It’s cold outside. Here’s how to prep for extreme cold in Saskatoon

Click to play video: 'It’s cold outside in Saskatoon'
It’s cold outside in Saskatoon
WATCH: While Sunday in Saskatoon was warmer than the recent extreme cold stretch that blanketed the city, the cold is expected to return through the week and inevitably through winter – Dec 4, 2022

The temperature has been cold outside, to say the least, as of late in Saskatoon.

Having the temperature rise to -3 Celsius on Sunday was a short-lived break from the extreme cold.

Due to the extremely cold weather, the City of Saskatoon activated its cold weather strategy with a number of organizations and warm shelter stations open to those at risk the most.

Click to play video: 'Siberian enthusiasts plunge into ice-cold river to kick off winter swimming season'
Siberian enthusiasts plunge into ice-cold river to kick off winter swimming season

Pamela Goulden-McLeod, city of Saskatoon and the Saskatoon Fire Department director of emergency management, says now more than ever, Saskatoon’s cold weather strategy is imperative.

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“We are seeing an increase in the homeless population this year,” Goulden-McLeod said. “The more people you are trying to support increases the risk of facilitating everyone. Five days of extremely cold temperatures really take a toll on people.”

Saskatoon Ward 1 Coun. Darren Hill says winter conditions can change rapidly and it’s important to always be prepared and plan ahead if you are travelling or even in your own home.

“Planning ahead is always best. I keep a safety kit in my vehicle at all times. It’s got extra gloves, toques, shovels candles. It’s been in there for years. Just in case,” Hill said.

“We have a lot of new residents who have moved here from other parts of the world in the last couple of years. Many of which haven’t seen snow, or experienced Saskatchewan winters. It usually doesn’t stay warm for long. Expect cold.”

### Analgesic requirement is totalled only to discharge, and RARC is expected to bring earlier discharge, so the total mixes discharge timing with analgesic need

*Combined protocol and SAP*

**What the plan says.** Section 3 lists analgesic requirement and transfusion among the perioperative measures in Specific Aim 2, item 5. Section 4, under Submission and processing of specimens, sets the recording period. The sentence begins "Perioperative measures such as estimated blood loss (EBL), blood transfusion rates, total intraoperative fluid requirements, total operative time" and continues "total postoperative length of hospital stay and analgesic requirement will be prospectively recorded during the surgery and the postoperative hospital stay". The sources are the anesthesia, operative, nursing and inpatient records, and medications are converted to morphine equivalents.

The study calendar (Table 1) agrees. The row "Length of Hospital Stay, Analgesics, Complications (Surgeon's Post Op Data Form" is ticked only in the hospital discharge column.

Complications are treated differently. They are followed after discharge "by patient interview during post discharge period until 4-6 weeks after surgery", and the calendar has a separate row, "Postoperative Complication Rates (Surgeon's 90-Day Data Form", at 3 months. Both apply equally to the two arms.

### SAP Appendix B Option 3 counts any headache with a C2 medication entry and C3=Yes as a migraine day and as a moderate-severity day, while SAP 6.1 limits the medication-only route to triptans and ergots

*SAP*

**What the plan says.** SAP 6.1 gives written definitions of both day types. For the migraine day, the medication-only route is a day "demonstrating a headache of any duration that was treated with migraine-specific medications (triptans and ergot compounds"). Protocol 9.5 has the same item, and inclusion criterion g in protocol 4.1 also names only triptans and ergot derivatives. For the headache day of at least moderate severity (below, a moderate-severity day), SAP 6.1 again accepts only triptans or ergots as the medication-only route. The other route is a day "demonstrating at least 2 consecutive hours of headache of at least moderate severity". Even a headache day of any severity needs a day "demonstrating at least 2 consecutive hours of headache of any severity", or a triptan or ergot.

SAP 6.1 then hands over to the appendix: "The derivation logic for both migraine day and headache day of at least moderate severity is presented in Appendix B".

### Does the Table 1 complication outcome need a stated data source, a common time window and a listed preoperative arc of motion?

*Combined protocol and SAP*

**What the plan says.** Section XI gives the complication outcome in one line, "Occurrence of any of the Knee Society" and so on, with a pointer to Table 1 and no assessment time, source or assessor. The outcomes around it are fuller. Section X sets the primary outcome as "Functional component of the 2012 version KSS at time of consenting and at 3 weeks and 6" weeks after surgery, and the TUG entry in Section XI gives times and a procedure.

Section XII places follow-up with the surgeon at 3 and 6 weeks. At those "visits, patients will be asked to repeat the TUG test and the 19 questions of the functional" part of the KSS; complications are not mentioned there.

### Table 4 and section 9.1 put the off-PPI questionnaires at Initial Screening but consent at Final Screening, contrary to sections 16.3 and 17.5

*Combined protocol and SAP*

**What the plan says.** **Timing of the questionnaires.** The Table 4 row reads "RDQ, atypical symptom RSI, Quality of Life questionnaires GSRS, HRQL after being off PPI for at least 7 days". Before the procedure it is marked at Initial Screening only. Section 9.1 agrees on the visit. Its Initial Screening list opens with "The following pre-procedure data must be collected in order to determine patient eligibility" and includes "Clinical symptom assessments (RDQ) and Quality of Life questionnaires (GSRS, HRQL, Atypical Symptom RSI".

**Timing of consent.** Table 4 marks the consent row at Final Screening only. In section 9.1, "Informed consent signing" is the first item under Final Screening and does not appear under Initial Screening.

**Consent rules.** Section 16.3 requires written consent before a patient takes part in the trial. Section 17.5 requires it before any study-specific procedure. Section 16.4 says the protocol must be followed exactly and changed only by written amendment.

Medavie Health Services also issued some safety tips for people to combat the extreme cold stretches. They include being winter ready with your vehicle by having ice scrapers and snowbrushes, keeping your washer fluid topped up, and storing extra blankets or layers of clothing in your vehicle. In terms of driving, know the road conditions or weather before heading out on the road, and drive according to road conditions.

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As for walking, watch out for wet or icy surfaces and do not carry bulky items that may affect your balance.

Goulden-McLeod said 24/7 access is key to keeping people out of the cold and alive during extreme cold stretches. Even a couple of hours of exposure to that weather can be fatal.

“We are continuing to work with partners to see how we can expand those locations and provide overnight options,” Goulden-McLeod said. “Over the last few days, we have been working really well together. If a shelter is full, they share that info with us and we problem solve on how we can meet people’s needs.”

With winter not even officially starting until later on in December, there are bound to be more extreme cold snaps mixed in with warmups. But as anyone who has lived in Saskatchewan knows the weather can change on a dime’s notice.

According to Environment Canada, Monday has a daytime high of -20 C with Tuesday around -27 C. Nighttime lows will be even colder.

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